Herd immunity is not the end of a pandemic. In the simplest epidemiological models, it is the moment when so many people are immune, either because of vaccines or prior infection that the virus loses viability of its own accord. The keyword here is “begins”. An epidemic has momentum, like a train. Herd immunity is the beginning of an uphill gradient, initially very gentle. If the train is moving at top speed as it begins to climb the hill, it will keep travelling for a long way before it stops. High levels of immune competence variability, even among healthy people, mean that it is very hard to predict the outcomes. The herd immunity point for Sars–Cov-2 has not been established, nor is it clear yet, how stable this immunity will be.

Interestingly and counter to many narratives and non referenced opinions, a recent paper in the BMJ has been able to extend some clarification on the question: Is the cure really worse than the disease? The health impacts of lockdowns during COVID-19 [22]. The authors state: “It appears clear from evidence to date that government interventions, even more restrictive ones such as stay-at-home orders, are beneficial in some circumstances and unlikely to be causing harms more extreme than the pandemic itself.”

In terms of one to one health management, when primary and secondary health care staff are under pressure, the virtues of quiet listening, of so much benefit to patients, are lost; hope of delivering quality of care that is equitable, of levelling up, becomes more distant [23],[24]. Further spill over of demand for care into allied health care providers such as Nutritional Therapists and coaches is inevitable.

Information challenges

Many theories continue to move between people and media platforms, most with well-rehearsed agendas, others less overt. Dialogue via the various social platforms often ferments confusion and division. Looking on from a high level, it seems that social media is being used as a cipher (a secret code) for a harder-to-discuss problem. This is human credulity: the demand for nonsense, not the supply of it.

Anyone prone to mistrusting science, or an election result, will hunt out or overvalue corroborating news. If social platforms provide it, so too do talk radio, cable television and word of mouth.

It may be worth reminding ourselves of the 24 ways in which cognitive bias shapes demand and acquiescence to propositions [25]. Keep in mind that cognitive biases make our judgments irrational. We have evolved to use shortcuts in our thinking, which are often useful, but also means there’s a kind of misfiring going on causing us to lose objectivity

At some point, the instrument of misinformation becomes less troubling than the underlying receptiveness to it.

As confirmation bias pervades all discourse, social cohesion becomes fragmented, in much the same way we can see similar responses to the tragic physical events being played out from global warming. Yet still some choose to deny or deflect. Reflecting Orwell’s great lesson writ large.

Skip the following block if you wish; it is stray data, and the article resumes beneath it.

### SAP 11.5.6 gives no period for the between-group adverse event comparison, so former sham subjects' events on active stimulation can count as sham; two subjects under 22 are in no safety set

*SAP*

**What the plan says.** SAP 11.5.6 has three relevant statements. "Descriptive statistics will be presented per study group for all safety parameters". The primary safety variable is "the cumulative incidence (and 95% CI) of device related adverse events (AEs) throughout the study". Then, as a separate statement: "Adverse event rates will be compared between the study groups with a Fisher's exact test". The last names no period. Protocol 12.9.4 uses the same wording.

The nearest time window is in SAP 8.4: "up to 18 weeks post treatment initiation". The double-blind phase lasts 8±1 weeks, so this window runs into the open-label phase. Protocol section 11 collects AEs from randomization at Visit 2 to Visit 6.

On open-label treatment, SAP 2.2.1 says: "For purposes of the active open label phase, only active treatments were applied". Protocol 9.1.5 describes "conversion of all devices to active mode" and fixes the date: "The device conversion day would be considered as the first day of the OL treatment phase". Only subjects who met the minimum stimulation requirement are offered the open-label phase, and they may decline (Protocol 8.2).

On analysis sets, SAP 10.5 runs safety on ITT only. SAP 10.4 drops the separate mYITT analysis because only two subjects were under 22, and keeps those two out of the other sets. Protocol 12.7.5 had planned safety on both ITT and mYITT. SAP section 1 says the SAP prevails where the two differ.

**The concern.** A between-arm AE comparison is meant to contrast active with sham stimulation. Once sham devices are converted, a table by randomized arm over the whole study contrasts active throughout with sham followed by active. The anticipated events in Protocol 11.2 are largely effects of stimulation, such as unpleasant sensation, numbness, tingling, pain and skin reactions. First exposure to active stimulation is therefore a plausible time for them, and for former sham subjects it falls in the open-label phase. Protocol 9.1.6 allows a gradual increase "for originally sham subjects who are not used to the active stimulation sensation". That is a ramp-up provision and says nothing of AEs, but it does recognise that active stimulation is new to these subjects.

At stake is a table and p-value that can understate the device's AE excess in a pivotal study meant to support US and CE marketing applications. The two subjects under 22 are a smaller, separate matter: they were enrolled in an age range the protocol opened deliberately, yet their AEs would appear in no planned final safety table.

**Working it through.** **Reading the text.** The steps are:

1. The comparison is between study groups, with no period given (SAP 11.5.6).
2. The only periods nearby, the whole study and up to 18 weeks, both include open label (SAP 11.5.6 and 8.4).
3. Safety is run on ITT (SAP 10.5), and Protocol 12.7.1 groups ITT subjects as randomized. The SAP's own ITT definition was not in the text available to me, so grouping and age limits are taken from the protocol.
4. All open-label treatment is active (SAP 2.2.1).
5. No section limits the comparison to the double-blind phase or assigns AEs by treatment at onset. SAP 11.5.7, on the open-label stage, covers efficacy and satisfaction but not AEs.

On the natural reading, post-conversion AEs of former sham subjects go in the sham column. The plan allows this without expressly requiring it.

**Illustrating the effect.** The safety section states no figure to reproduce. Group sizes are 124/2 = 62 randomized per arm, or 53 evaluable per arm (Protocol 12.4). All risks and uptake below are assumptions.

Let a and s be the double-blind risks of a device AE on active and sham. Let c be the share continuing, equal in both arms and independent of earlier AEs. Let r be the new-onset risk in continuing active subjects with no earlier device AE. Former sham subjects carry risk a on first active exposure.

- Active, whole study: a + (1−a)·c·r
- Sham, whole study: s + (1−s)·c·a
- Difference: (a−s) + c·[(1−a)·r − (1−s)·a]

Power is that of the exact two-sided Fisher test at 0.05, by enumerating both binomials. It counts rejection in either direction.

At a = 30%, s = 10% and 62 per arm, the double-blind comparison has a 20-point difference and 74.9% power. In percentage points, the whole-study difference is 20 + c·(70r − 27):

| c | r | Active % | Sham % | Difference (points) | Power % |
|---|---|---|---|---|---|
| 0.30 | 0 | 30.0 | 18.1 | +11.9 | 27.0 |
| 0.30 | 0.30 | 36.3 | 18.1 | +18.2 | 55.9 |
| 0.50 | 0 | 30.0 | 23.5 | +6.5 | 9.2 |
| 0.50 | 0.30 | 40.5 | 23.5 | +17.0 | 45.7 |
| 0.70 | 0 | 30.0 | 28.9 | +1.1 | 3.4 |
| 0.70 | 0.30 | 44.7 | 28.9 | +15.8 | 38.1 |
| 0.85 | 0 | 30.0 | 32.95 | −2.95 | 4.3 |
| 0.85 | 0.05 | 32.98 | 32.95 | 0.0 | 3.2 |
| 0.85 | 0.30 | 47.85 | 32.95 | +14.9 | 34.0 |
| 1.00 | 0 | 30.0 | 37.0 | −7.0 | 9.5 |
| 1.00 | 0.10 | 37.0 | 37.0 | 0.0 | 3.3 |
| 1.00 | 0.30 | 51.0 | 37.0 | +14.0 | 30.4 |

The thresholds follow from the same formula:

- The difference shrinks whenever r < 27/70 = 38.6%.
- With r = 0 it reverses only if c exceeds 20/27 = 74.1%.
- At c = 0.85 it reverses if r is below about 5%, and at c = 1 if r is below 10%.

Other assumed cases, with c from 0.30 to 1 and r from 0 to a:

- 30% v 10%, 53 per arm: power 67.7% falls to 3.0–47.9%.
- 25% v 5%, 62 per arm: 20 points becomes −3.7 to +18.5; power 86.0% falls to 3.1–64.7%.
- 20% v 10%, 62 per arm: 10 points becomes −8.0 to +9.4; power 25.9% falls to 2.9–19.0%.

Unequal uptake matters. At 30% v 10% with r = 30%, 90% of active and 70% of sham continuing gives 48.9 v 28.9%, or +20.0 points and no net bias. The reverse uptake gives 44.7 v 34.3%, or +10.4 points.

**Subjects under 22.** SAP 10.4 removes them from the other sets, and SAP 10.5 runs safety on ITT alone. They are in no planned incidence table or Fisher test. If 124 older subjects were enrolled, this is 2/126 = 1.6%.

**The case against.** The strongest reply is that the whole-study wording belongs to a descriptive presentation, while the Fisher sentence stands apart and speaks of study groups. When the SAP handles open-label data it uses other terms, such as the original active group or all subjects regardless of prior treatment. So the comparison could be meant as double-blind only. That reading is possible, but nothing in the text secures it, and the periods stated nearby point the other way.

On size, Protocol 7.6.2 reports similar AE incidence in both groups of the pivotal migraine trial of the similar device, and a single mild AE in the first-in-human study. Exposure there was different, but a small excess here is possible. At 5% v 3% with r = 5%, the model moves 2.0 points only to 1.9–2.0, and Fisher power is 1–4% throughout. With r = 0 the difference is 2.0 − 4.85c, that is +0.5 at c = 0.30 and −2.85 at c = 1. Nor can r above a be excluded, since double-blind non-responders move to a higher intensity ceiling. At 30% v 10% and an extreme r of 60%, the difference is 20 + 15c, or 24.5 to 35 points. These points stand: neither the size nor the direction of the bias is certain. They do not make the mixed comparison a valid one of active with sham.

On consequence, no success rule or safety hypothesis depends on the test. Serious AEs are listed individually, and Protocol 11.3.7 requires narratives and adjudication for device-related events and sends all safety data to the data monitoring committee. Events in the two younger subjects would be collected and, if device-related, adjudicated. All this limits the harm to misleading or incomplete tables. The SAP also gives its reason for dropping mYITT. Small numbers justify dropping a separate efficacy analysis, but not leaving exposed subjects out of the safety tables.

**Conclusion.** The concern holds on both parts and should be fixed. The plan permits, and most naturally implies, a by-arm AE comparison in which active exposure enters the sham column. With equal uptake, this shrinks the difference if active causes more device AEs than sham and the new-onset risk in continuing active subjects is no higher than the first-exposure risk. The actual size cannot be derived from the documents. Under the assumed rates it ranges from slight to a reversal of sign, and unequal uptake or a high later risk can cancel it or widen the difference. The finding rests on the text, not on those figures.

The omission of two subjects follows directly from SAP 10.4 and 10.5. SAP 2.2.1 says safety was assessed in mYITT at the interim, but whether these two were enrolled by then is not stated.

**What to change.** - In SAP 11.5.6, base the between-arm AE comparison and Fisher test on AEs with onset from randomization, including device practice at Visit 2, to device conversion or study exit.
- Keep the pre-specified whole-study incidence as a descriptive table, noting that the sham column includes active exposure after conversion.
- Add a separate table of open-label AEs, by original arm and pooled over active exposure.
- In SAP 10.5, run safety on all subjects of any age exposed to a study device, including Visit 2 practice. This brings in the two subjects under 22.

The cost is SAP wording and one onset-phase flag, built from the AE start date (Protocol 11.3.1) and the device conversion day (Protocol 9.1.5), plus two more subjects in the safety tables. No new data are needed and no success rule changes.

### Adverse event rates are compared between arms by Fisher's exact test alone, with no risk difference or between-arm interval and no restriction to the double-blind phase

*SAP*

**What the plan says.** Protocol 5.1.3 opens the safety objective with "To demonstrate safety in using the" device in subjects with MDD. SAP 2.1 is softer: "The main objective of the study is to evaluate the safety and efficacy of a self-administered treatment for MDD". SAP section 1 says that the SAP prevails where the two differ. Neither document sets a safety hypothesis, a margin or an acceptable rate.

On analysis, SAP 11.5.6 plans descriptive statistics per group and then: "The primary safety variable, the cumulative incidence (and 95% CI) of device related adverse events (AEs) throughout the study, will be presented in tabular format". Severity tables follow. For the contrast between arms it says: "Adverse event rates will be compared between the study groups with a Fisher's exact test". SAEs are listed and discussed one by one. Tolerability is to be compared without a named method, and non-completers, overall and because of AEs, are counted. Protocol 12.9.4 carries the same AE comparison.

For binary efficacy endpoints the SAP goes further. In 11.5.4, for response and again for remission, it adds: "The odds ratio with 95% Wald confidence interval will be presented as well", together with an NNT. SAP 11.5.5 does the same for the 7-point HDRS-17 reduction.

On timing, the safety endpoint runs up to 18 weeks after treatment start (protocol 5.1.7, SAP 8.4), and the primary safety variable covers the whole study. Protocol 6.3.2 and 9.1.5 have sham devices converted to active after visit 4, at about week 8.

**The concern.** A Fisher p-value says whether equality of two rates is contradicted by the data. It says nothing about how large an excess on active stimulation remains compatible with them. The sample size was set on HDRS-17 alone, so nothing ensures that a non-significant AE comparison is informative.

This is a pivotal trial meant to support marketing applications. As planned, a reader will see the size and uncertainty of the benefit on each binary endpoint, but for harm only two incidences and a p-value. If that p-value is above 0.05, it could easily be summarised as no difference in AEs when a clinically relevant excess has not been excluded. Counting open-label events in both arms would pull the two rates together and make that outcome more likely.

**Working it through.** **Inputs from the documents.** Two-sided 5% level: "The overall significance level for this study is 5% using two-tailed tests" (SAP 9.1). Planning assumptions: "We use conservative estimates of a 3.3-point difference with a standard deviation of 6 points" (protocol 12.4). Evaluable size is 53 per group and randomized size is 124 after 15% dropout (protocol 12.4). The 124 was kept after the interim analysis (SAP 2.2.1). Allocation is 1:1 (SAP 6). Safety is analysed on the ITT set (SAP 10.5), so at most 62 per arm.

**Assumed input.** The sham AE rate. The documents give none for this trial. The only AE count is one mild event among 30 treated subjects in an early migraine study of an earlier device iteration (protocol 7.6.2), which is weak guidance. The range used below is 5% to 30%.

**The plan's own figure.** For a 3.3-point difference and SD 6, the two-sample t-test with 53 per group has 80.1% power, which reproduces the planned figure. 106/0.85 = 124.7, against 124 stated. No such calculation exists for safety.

The point of Orwellian doublespeak is to veil the truth with doubt, to filigree it with the shadows of complacency, to make the lie seem real and encourage confusion and disharmony.


Alexander von Humboldt, once the most famous scientist in the world, described for the first time the interconnectedness of us and nature, and the related vulnerability [26]. Writing his ‘Views of Nature’, translated into 11 languages and an instant best seller, he put his extensive travels and observations into prose and visual images that set out the web of life.  His work, published 14 years before Darwin’s Origin of Species, laid out the foundation of the theory of evolution.

More recently Rachel Carson’s ‘Silent Spring’ is based on Humboldt’s concept of interconnectedness. His ideas still speak to climate change, global biodiversity collapse and the spread of viruses like Covid 19 [27].


Natural exposure, healthy food, and supplementation, mainstays of lifestyle care, carry far more substance in their ability to ensure our immune resilience, than many understand. Our autoimmune risks are diminished in immune tolerance, generated, and supported by natural environments and heightened by immune dysregulation, environmental pressures, and our inherited genes.

Yet our society carries substantive variation in its population’s ability to reconnect with innate health generation. For too many are insecure, isolated, traumatised, poorly nourished, and successive governments have made a point of subjugating their realities, meaning they will either not be able to do what they are told or treat instructions from the top and disapproval from those living more privileged lives, with the utmost cynicism.

Conveying the essentiality of nature’s role from physical to emotional and immune needs is a challenge, but one we will be increasingly asked to provide, together with related evidence to avoid socially damaging bias [28].

Perhaps Desmond Tutu captured some core principles in his quote: “We need to stop just pulling people out of the river. We need to go upstream and find out why they are falling in”.

What do you think?


Courtesy of Michael Ash, Nutri-Link